Wednesday, March 11, 2009

More Ideas With Cogs

I hadn't realised how long it has been since my last post, so here is an extra long one to make up. I am still keeping busy with machined braids but have no photos at the moment, so those will have to wait for another post. Today I have been revisiting my cogs ideas after seeing Sian's comments on the proposed wallhanging. My problem here is that it is quite similar to the last piece - i.e. black and grey on white background, layers showing through - and for the course I need to show that I can do other things. Which means I can either adapt it or pull another design from the sketchbook to work on. I have grown quite fond of the hanging, so I think I will put it aside as a future project (you know -something to do in the odd 5 minutes of free time) and have a rethink.

You might remember the sketchbook pages from this post using the same small cog image repeated to fill an A4 sheet with added lines in gold pen. I didn't mention it at the time, but in amongst the pencilled scribbles in the book were some thoughts on making moving pieces, perhaps by using clock movements, so I got into 'cutting and sticking' mode to see how this might look.
So - how about using the print as a background and having cog shapes moving on top? I attached some paper ones with brass fasteners to look at the shapes as they turn. Ignore the colour for the moment, this is a rough sketch. If the pivot is offset from the centre, it is more interesting (see below) and at various times the cogs would overlap, so I would need to figure out how to mount them to allow free movement. I toyed with the idea of making them 'real' cogs that move each other once the first one has started, but I felt that the engineering would overtake the piece, by which I mean that the requirements of accuracy of shape and robustness of materials would limit how I could make the cogs. This is meant to be textiles after all.

Next question - what would it be made of and mounted on and how big? Obviously this would need to be a solid panel and the background should be strong enough to take the clock movements. The size is also going to depend on what the movements can cope with. A couple of months ago my husband came home with this sheet of copper, rescued from the skip at work (you can see I have got him well trained). It is about 31cm by 48cm (a bit longer and thinner than A3) and nicely distressed with lots of scratches and a bit of verdigris. Could make a background?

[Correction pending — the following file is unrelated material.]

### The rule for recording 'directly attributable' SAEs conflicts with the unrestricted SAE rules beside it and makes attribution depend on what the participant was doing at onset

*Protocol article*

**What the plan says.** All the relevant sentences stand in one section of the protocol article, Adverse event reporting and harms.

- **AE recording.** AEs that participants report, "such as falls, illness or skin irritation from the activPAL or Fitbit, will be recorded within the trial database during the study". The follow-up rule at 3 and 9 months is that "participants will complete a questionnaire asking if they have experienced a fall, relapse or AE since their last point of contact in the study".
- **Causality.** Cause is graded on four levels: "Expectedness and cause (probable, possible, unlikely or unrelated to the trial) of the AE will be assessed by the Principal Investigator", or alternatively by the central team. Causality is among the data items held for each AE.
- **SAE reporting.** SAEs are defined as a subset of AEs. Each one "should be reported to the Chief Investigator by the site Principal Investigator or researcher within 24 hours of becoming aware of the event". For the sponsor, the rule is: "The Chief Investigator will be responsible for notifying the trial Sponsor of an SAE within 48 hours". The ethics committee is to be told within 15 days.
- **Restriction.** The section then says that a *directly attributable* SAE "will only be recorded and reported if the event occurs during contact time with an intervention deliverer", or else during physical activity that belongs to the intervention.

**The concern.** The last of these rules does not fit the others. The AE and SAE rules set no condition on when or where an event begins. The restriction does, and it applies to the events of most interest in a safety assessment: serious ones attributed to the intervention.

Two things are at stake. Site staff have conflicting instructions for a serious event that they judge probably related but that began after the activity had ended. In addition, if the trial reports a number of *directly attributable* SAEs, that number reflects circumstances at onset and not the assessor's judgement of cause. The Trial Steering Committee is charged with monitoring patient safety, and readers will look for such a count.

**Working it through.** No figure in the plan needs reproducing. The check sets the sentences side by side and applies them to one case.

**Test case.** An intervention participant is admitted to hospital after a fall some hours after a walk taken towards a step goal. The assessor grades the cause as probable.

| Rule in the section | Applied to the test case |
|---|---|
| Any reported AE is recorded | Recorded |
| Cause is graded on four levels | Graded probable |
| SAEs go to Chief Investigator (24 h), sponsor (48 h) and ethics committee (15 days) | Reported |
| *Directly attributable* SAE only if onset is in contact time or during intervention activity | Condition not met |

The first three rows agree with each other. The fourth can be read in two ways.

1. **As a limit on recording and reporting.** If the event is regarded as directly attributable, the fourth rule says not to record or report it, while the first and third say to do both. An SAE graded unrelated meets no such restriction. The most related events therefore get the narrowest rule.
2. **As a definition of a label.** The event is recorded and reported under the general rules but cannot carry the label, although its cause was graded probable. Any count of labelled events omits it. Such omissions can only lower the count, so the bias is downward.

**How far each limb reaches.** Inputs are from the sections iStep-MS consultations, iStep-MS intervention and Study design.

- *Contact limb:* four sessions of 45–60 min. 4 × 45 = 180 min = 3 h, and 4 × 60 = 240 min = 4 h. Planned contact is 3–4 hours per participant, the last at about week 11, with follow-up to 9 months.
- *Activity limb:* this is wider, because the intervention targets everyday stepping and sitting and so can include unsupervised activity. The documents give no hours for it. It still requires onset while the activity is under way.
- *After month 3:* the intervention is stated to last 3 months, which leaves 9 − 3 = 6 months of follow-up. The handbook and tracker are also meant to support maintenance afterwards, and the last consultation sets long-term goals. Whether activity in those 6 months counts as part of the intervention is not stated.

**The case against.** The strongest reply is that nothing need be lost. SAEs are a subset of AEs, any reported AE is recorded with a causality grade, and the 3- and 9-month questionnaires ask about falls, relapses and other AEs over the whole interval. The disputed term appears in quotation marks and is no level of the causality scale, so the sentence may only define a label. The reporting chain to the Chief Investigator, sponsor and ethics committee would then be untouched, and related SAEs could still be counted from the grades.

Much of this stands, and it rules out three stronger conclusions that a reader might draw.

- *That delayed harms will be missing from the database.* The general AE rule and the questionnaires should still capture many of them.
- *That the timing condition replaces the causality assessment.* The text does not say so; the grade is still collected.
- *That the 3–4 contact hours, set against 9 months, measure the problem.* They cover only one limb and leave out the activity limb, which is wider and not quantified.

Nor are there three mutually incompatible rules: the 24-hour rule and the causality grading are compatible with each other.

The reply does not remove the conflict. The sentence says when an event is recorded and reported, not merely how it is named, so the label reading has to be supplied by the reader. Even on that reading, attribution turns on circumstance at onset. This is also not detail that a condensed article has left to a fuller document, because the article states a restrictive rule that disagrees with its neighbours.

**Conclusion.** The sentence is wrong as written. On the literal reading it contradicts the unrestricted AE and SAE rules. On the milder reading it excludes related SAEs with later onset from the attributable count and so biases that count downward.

To get an idea of how it could look, I printed the design onto a clear temporary sticker and laid it over the copper sheet.Okay but a bit busy. I could transfer the image to the background using dry rub decals (I have some to try) but would have to do it in pieces as I can only print A4. So I might as well change it around a bit. For the last picture, I cut up the image and then put on the textured (card, gesso, paint) cogs made back in November to see how they would look. They need scaling up for the larger size and I haven't planned how to interpret into textiles. Lots more work needed before the design is complete, but I think we have a contender for the assessment piece.

PS do you find that as soon as you write something, a better idea comes along? I was just about to hit the publish button when a thought popped into my head. How about making it all look a bit more distressed/older by hanging something like cobwebs (threads? distressed scrim?) around and about the cogs, maybe distress the metal some more as well. Also needs some kind of edge treatment, possibly frame with pieces of copper shim (emboss/stitch).


Fibrenell said...

Love the designs, Jane and the copper sheet is a great idea - clever husband. I can see all kinds of rusting effects happening in the cogs. Ever thought of making the cogs appear to shred and destroy the material/fabric as it passes through? Why does everyone else's work seem more interesting than your own??

JaneO said...

Thank you Helen, what a good idea, definitely worth exploring.

MargaretR said...

Great work Jane. I just love cogs and have taken a few photos but never used them for my textiles. Yyour work is very inspiring.